Pressure mapping for both sport and manual wheelchair arenas exists essentially to satisfy the same end: to protect against skin breakdown. Where the two designs diverge is the difference in chair setup. The extreme setup of sport wheelchairs provides clinicians with different values for what is being read on the pressure mapping system.
SOMETHING BORROWED, SOMETHING NEW
Small, meticulous changes surfacing in technology, use, and training in the sport wheelchair arena have facilitated a broader spectrum of wheelchair sports and a wider range of tools to allow athletes to gain greater success. The integration of wheels with carbon fiber spokes, borrowed from the world of bike racing, has enabled athletes to optimize performance with wheels that are lightweight, strong, and durable. Carbon fiber spokes allow athletes to tilt without the fear of collapse commonly associated with metal spokes. The spokes have particularly impacted wheelchair basketball, making the chair rims lighter, more responsive, and stronger. The development of dual wheelie bars provides athletes with greater ability to tilt to the right or left laterally to block a shot taken behind them, take a shot, or rebound.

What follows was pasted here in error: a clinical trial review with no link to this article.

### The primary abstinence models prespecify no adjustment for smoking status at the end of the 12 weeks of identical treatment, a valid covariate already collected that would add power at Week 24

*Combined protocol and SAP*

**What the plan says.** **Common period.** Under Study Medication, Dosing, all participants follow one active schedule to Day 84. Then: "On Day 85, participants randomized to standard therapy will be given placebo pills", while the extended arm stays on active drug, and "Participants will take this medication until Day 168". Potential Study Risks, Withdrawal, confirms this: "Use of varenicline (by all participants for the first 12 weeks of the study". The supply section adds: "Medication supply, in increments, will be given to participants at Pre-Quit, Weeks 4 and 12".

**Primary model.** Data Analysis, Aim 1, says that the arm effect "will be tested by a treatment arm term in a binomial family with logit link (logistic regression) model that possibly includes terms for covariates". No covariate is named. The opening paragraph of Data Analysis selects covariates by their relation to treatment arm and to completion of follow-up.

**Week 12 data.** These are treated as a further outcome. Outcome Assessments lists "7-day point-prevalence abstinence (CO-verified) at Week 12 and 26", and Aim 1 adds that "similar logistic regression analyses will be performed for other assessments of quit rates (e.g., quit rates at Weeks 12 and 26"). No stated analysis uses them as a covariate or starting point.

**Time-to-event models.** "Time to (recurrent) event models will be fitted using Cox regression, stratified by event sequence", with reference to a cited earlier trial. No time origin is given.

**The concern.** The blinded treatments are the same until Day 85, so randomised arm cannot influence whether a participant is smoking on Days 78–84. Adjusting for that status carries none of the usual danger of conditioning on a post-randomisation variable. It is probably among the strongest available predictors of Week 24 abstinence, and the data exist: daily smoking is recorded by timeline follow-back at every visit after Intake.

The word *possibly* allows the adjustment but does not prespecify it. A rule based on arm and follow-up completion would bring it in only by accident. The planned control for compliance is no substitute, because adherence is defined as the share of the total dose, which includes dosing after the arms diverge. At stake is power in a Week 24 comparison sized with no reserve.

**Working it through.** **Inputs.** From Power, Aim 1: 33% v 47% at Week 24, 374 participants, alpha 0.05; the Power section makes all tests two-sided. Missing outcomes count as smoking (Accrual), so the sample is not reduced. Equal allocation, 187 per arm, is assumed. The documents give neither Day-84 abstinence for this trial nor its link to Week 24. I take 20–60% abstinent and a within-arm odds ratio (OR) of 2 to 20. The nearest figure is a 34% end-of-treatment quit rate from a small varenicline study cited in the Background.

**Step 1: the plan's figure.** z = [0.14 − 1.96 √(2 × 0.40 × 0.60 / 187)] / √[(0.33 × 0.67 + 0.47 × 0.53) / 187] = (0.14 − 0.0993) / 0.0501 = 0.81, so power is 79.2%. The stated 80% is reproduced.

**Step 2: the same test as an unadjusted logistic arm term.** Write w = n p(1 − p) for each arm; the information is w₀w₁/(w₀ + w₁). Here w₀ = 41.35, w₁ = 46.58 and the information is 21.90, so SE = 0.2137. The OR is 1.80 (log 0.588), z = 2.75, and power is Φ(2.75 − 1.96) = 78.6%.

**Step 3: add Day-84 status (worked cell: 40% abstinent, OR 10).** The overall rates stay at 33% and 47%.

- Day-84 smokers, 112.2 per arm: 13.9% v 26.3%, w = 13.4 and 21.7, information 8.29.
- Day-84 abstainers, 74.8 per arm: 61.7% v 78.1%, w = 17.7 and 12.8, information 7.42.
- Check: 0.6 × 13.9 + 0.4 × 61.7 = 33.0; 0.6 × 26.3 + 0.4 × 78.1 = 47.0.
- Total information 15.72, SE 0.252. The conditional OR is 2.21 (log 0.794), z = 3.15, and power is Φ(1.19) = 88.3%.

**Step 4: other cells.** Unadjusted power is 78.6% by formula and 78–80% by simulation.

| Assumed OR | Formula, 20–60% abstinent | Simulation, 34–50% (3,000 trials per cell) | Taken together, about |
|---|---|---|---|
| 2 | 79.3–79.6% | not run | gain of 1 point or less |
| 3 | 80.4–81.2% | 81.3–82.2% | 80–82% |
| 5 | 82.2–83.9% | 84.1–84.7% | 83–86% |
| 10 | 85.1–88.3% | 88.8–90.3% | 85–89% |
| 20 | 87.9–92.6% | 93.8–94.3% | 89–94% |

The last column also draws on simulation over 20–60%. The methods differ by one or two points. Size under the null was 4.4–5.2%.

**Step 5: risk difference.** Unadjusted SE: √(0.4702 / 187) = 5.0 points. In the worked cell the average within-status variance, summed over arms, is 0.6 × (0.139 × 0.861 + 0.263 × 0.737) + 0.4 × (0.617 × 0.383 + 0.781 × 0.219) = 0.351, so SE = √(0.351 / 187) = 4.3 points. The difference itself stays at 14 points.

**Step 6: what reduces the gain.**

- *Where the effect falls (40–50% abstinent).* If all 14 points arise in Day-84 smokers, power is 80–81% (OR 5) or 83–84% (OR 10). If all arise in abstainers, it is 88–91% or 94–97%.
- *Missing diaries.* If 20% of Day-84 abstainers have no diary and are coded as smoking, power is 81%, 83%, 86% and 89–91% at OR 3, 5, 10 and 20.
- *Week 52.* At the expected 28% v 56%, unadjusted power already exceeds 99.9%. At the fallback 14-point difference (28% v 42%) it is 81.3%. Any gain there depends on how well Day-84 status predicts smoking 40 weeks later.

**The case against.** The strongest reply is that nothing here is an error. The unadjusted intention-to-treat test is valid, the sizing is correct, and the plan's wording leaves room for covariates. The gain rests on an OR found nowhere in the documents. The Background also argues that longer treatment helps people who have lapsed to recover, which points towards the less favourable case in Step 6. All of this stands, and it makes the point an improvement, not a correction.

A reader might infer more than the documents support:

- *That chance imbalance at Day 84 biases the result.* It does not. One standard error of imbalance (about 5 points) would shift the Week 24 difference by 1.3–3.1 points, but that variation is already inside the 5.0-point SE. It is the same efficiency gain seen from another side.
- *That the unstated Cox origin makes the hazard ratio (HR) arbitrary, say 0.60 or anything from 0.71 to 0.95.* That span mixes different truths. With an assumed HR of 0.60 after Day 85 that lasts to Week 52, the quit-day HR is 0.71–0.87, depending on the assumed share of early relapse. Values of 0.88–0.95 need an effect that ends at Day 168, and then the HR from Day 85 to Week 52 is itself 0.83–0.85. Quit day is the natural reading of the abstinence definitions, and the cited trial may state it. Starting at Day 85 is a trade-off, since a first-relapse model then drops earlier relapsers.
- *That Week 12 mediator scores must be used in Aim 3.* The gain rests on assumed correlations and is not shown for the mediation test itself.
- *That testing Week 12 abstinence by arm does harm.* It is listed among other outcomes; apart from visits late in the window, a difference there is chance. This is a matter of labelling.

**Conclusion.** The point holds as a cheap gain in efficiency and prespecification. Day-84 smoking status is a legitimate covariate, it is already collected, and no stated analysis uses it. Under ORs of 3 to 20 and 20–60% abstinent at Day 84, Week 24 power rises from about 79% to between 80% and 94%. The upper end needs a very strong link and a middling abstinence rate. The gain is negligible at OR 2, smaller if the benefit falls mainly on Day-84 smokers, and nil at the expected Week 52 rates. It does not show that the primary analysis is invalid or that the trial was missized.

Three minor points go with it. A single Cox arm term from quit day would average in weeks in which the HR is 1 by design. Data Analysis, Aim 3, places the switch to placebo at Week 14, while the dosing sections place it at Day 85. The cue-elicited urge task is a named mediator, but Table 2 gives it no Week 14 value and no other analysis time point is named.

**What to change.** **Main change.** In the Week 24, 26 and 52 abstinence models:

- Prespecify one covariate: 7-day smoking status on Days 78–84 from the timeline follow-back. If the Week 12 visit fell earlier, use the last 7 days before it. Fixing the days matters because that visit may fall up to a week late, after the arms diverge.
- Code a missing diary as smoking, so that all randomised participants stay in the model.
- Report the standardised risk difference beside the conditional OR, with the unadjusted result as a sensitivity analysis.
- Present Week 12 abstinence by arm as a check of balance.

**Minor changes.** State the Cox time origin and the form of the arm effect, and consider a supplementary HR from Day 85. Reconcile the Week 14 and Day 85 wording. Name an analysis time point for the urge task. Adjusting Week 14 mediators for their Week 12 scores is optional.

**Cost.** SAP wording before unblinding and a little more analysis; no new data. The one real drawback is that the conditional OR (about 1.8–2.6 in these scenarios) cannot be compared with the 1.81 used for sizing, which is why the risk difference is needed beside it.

Another innovation borrowed from the world of snowboarding and the concept of snowboard bindings is ratchet straps or “click straps.” Ratchet straps are designed to be safer than regular metal buckles in sport wheelchairs, which may prove dangerous to patients who lack the ability to feel the buckle rubbing against the skin. Velcro may also prove dangerous and give way if overly saturated with moisture or sweat. In each case, metal buckles and Velcro seatbelts respond to movement by flexing, reducing stability, and, in the case of wheelchair basketball, the ability to precisely replicate a shot. Ultimately, the ratchet strap offers a higher degree of safety in that the player is able to remain one with their chair if they topple over. The amount of control ratchet straps can provide may also prove to be highly advantageous during a game. Control is vital, as Hilborn explains: “If you think about the implications of that with a basketball or a tennis racket in your hand, the possibilities are endless. You can utilize your head, shoulders, and possibly trunk muscles as a counterbalance to keep your hands doing what they need to do to play the game rather than controlling the chair.”